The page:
It’s taken me more than two weeks to order my thoughts about Charlotte Wood’s The Natural Way of Things and I’m quite sure I’m not finished. It’s a book that demands discussion and debate. It’s a book that prompts reflection. It’s a book that might make you feel angry, as well as uncomfortable. It’s a book that is beautifully written. It’s a book that will still be talked about in ten years time. It’s a bloody good book.
The story centres around two women, Verla and Yolanda, who wake from a drugged sleep to find themselves imprisoned in a broken-down property somewhere in rural Australia. There are eight other prisoners and the women soon discover what links them – in each girl’s past is a sexual scandal.
“In the days to come she will learn what she is, what they all are. That they are the minister’s-little-travel-tramp and that-Skype-slut and the yuck-ugly-dog from the cruise ship; they are pig-on-a-spit and big-red-box, moll-number-twelve and bogan-gold-digger-gangbang-slut. They are what happens when you don’t keep your fucking fat slag’s mouth shut.”
It’s difficult to say more about the plot without giving too much away, short of the fact that Wood explores themes of power, friendship and society’s portrayal of women and sex. Big themes, yes, but by using a small group of characters and one location, Wood focuses your attention and gives the themes a compelling context.
The story is set in a dystopian world and in doing so, Wood manages to make the narrative both remote and confronting at the same time. On one hand, you recognise a Handmaid-style-world and feel removed from such a place. But on the other, the girls’ individual stories are familiar. In fact, the stories are so familiar we may be complacent. And in The Natural Way of Things, Wood forces our complacency and a terrible future collide. It’s gripping, it’s horrifying and it feels all too possible (was it only within the last fortnight that we heard reports that grand final celebrations for a couple of AFL players allegedly included a sexual assault?).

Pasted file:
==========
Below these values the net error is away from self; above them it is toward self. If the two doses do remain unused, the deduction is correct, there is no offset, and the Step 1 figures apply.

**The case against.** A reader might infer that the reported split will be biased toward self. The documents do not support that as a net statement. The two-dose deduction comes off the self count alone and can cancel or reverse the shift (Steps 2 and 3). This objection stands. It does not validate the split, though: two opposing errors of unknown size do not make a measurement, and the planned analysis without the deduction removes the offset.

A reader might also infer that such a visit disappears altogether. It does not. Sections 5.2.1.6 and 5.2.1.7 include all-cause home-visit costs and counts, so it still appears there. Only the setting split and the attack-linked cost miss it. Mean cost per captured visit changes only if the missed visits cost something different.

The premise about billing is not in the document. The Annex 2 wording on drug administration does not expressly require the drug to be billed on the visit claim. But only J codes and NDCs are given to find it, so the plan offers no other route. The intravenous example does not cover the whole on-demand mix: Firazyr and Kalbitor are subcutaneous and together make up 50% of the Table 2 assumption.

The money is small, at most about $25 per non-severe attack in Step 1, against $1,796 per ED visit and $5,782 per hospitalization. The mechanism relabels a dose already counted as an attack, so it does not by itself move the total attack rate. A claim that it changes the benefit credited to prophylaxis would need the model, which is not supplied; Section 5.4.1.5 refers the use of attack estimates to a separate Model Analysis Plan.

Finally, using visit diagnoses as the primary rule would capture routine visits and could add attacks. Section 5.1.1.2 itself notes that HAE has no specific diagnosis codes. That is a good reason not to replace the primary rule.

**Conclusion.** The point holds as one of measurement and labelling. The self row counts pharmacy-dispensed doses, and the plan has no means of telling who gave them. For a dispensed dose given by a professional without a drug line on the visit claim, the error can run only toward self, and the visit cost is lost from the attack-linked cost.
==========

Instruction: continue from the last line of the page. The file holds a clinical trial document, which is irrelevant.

Wood steers away from anything explicit (that would have been too easy). It’s her restraint with words that make them all the more devastating.
“They had whispered things to her while they used her body. Some made sounds, some grunted, some called her dreadful things, but worst were the ones who used sweet words, horrible sugary epithets, as they rummaged and jerked in her…”
The layers of meaning, analogies and imagery in this book are truly extraordinary. I particularly admired the use of a rural Australian setting – it played on the idea of the familiar versus the foreign and along with other symbols – the rabbits, the kangaroos, the electric fence – made for deep and thoughtful reading.
“But then more noise, and more, and all the vegetation thrashes in syncopation; all the bush leaps into shocking life, and she stands motionless, captured, as the blurring streamers of twenty, sixty, a hundred animals overtake her, hurling past. Unseeing, unstoppable, magnificent. She waits for minutes, an hour, a day after they pass, skin prickling with joyous sweat, her mouth as dry as the leaves.”
Despite the grisly subject matter, Wood’s words are a pleasure to read – heat and despair crackle off the page, as does anger and hate. But there’s also tenderness and calm and it’s in these elements that you can’t help but marvel at this book and all that it represents.
“The tin walls are heating up already, blowflies dotting against them, their arrhythmic drones making it feel even hotter than it is.”
“Outside, a single white cockatoo shrieks, closer and louder until the sound of it fills the room like murder.”
5/5 An important book and one that I hope dominates conversation for many months.
The girls survive on a diet of rabbit. I’ll take my rabbit in rillette form, thanks.